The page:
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A new contrast agent can differentiate
between aggressive and slow-growing,
low-risk types of breast cancer at
early stages

New MR contrast agent distinguishes aggressive from slow-growing breast cancer

by John R. Fischer , Staff Reporter
Researchers at Case Western Reserve University in Cleveland have created a new MR contrast agent that can locate and differentiate between aggressive and slow-growing, low-risk types of breast cancer at early stages.

The gadolinium-based agent lights up cancer biomarkers during scans, overcoming the low sensitivity of MR for imaging markers, and produces signals with different shades of brightness that contrast aggressive from slow-growing, low-risk types of cancer. The findings were published in the journal, Nature Communications.

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“Current contrast agents do not have the ability to differentiate aggressive breast cancers from low-risk ones,” Dr. Zheng-Rong Lu, the M. Frank Rudy and Margaret Domiter Rudy professor of biomedical engineering at Case Western Reserve and leader of the research, told HCB News. “Current clinical imaging technology doesn't have this ability either.

ZD2 peptide-targeted gadofullerene, the chemical name for the agent, is derived from tri-gadolinium nitride metallofullerene (Gd3N@C80) and ZD2, a peptide developed in Lu’s lab.

Unlike gadolinium in traditional agents, ZD2 peptide-targeted gadofullerene consists of gadolinium ions encased in a hollow molecule of fullerene that takes on the shape of a soccer ball and prevents the ions from interacting with human tissue. ZD2 is applied to the surface of the molecule and specifically targets the cancer protein, extradomain-B fibronectin (EDB-FN).

An MR test conducted on six mouse models found that the accumulation of contrast molecules on three aggressive triple-negative breast cancers (MDA-MB-231, Hs578T and BT549) produced a brighter signal compared to slow-moving, estrogen receptor-positive (ER-positive) breast cancers (MCF-7, ZR-75-1 and T47D), the signal of which was muted due to a lesser accumulation of molecules.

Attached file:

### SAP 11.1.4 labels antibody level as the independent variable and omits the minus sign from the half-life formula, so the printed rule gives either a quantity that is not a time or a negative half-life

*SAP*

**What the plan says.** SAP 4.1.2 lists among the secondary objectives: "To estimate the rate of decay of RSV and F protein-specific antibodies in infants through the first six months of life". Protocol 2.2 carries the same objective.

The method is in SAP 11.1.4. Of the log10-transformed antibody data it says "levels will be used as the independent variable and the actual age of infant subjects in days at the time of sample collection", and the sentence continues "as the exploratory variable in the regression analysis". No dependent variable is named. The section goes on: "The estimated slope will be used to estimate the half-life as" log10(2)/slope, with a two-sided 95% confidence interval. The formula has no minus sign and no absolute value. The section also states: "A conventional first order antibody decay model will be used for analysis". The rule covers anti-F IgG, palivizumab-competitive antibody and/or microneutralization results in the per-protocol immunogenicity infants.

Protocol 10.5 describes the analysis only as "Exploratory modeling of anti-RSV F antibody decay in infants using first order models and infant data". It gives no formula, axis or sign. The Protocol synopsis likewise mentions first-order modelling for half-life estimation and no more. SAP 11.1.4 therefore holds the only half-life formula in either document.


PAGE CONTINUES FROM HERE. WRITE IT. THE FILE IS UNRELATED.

In addition to breast cancer, ZD2 peptide-targeted gadofullerene can also be used to differentiate between aggressive and benign forms of prostate cancer, according to preliminary tests, and possibly other types of cancer, based on the biology of the biomarker. It is currently being tested for the same effect in pancreatic cancer.

The agent is also safer and more effective than traditional agents, requiring a gadolinium dose 20-times smaller, and can easily be flushed from the body without accruing in tissues, as found by the researchers during testing.

Lu says that the ZD2 peptide-targeted gadofullerene could possibly become a standard tool among physicians.

”It has the potential to address the drawbacks and limitations of the existing agents,” he said.

Lu and his colleagues are currently working to determine ways to reduce costs for producing the agent, to make it more attractive for clinical use.

ZD2 peptide-targeted gadofullerene does not yet have a commercial name and has not been submitted for FDA approval. However, a similar agent with the same effect is in clinical development for FDA approval.

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